Your guide to how the 'Wildcat' works

Repeatedly, reader unfamiliarity with the function of different parts of the newspaper leads to confusion as to who is to blame or credit for a particular piece of writing. With hopes of making everything easier to understand for our readers, here is the handy-dandy Wildcat guide to the different sections of the newspaper.

The main body of the newspaper (News, Sports and the weekly "Mutato" arts section) is made up of informational articles articles in which the writer seeks only to put forth the facts rather than offer opinions on the subject.

The Perspective page where most of the confusion occurs is strictly opinion and houses three different types of writing: letters to the editor, staff editorials and columns.

Letters to the editor are the voice of the reader. Each letter contains the name of the letter writer, giving them the same sort of accountability to stand behind their words as reporters and editors and columnists in other sections of the newspaper. No unsigned letters to the editor are published. The Wildcat accepts original, unpublished letters from all of its readers and reserves the right to edit letters for clarity and brevity.

Columns, like articles, run with the writer's byline. Unlike articles, columns allow writers space to voice their opinion on a topic of their choosing. John Keisling, for example, is a columnist for the Wildcat. He writes about issues that interest or concern him, and we package them as his opinion on the perspective page. Some members of the Wildcat staff also run columns on the editorial page. Columnists either staff or guest do not report on the same issues they write about as columnists. The Wildcat accepts guest columns from all of its readers to provide additional viewpoints and to encourage debate on issues important to the university community. Columns represent the views of the author and not the views of the newspaper.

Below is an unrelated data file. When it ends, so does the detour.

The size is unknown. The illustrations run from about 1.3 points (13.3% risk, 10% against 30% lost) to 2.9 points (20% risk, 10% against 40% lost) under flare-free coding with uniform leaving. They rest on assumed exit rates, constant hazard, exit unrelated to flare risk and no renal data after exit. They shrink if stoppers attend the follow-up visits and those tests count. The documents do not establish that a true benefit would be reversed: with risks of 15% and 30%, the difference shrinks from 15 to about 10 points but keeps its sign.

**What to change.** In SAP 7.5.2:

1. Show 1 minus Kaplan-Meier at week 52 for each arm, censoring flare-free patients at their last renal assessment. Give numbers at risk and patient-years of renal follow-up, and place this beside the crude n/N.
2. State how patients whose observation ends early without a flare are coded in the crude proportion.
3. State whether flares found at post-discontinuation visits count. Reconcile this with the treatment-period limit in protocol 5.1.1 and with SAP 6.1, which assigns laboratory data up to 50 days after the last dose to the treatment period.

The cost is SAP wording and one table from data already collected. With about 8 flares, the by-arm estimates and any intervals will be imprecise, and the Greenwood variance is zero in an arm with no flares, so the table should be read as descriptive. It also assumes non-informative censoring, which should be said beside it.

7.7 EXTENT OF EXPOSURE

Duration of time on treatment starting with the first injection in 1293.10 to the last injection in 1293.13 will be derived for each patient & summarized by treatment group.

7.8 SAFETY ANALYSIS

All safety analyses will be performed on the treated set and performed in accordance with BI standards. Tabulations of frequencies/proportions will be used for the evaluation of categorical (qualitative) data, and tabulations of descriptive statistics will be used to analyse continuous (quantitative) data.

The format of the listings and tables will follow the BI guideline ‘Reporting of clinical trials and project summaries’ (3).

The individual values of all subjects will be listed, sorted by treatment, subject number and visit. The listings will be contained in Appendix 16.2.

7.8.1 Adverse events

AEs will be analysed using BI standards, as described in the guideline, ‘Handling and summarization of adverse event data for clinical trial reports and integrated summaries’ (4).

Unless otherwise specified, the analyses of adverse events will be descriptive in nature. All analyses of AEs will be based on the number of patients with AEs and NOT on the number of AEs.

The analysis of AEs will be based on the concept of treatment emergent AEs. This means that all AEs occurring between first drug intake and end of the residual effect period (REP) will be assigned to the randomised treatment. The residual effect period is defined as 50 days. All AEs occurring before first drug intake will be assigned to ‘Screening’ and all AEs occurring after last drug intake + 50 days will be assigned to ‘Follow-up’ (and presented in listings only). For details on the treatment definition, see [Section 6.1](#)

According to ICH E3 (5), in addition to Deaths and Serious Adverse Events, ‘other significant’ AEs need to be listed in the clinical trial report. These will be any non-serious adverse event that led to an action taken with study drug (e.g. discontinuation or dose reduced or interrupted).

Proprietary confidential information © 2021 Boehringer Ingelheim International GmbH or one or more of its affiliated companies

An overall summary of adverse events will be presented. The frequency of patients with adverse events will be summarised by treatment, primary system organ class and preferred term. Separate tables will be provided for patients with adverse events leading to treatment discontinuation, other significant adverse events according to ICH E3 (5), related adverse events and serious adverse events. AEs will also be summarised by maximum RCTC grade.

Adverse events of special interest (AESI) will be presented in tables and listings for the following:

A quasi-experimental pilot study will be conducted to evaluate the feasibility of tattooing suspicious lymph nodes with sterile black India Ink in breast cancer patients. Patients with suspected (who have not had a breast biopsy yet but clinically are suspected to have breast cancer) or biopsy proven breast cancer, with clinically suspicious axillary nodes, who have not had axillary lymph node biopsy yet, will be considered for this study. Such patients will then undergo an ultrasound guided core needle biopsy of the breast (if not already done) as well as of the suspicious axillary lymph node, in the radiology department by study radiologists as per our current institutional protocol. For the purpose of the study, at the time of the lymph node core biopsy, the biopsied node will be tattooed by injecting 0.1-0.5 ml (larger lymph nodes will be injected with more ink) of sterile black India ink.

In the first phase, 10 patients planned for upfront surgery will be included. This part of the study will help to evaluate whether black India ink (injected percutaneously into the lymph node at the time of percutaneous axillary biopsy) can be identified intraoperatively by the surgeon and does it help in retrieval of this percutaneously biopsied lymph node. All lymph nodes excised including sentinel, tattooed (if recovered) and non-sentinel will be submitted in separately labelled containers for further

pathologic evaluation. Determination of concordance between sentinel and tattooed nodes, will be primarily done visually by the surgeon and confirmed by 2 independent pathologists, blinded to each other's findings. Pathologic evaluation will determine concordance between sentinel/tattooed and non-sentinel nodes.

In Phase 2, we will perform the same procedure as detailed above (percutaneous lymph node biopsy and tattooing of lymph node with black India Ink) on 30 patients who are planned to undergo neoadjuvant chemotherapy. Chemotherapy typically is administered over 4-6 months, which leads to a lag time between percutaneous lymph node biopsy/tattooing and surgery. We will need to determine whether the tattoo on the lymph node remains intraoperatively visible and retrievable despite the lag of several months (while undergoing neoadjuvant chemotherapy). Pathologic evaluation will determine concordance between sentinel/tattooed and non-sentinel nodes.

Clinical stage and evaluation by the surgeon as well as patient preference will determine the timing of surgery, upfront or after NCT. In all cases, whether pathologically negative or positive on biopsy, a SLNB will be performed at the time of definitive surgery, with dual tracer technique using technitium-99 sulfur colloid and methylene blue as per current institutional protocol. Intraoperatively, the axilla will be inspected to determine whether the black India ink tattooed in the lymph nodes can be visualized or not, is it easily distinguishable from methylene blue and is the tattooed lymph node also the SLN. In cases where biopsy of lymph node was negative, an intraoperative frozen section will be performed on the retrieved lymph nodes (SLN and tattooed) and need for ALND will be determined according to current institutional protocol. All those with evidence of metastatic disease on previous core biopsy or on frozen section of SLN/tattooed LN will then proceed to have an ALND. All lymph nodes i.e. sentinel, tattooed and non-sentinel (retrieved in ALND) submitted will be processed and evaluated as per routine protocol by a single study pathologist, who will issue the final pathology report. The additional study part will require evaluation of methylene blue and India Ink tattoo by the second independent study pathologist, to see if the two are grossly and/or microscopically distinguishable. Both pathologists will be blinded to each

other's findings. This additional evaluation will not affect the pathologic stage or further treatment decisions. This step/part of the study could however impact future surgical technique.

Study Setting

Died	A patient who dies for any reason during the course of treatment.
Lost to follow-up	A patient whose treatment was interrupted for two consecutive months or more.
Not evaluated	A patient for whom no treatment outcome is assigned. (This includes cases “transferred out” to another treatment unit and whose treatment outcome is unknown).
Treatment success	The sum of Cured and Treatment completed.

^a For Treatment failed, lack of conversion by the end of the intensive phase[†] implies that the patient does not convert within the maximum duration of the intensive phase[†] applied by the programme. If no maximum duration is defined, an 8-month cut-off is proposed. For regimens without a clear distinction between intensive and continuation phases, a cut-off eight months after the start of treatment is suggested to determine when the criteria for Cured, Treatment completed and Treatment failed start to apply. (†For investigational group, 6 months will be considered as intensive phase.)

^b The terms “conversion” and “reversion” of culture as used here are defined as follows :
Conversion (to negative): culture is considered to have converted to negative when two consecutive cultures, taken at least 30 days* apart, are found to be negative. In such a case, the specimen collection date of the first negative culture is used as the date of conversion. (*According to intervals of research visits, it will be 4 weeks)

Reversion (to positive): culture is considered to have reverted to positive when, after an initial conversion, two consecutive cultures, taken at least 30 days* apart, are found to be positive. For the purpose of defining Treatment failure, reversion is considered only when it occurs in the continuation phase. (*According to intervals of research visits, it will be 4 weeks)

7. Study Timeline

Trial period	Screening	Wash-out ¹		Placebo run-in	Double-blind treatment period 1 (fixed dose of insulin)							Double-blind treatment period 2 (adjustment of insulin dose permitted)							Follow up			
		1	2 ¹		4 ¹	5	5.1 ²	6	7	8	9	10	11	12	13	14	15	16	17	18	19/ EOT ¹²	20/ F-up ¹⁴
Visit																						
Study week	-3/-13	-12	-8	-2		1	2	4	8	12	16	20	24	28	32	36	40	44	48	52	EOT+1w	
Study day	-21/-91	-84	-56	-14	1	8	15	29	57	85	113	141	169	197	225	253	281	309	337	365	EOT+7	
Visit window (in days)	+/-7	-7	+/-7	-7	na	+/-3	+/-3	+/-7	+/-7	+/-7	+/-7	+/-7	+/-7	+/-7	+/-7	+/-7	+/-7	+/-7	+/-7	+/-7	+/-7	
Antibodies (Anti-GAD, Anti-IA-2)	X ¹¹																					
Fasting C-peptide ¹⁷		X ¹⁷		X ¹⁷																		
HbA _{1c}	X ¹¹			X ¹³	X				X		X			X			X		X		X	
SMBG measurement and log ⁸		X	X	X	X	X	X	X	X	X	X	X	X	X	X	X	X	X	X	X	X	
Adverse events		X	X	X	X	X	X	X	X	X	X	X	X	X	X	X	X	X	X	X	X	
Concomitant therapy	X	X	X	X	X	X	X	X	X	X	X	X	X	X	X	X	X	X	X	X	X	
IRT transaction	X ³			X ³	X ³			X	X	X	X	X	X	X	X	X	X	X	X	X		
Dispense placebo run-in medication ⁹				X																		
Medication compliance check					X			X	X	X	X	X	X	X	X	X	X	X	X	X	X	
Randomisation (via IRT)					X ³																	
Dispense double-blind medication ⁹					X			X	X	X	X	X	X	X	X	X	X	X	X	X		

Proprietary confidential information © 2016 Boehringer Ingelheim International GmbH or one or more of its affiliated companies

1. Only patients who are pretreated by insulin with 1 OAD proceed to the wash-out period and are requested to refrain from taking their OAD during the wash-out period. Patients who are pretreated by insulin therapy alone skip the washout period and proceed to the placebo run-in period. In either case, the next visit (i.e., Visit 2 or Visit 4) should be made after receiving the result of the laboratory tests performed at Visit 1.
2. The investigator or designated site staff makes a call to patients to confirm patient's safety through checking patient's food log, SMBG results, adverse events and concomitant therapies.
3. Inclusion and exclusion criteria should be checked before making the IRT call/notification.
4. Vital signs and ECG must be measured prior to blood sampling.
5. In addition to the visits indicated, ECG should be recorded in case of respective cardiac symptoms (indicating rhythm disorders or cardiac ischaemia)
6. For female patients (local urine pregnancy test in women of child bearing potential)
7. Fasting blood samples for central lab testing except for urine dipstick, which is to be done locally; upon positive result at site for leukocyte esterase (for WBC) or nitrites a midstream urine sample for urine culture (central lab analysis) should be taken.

Staff editorials are generated by the Wildcat opinions board a column, of sorts, written by more than one person to represent the unanimous opinion of the board. If a staff editorial is unsigned, it is the collective work of the editor-in-chief, the opinions editor, the managing editor and the editorial page copy editor. It is these features and none other which should be taken to represent the Wildcat's stance on an issue.

Hopefully, this will give all of our readers a clearer idea of how things are run behind the scenes down here, and help them realize who is responsible for what they read.

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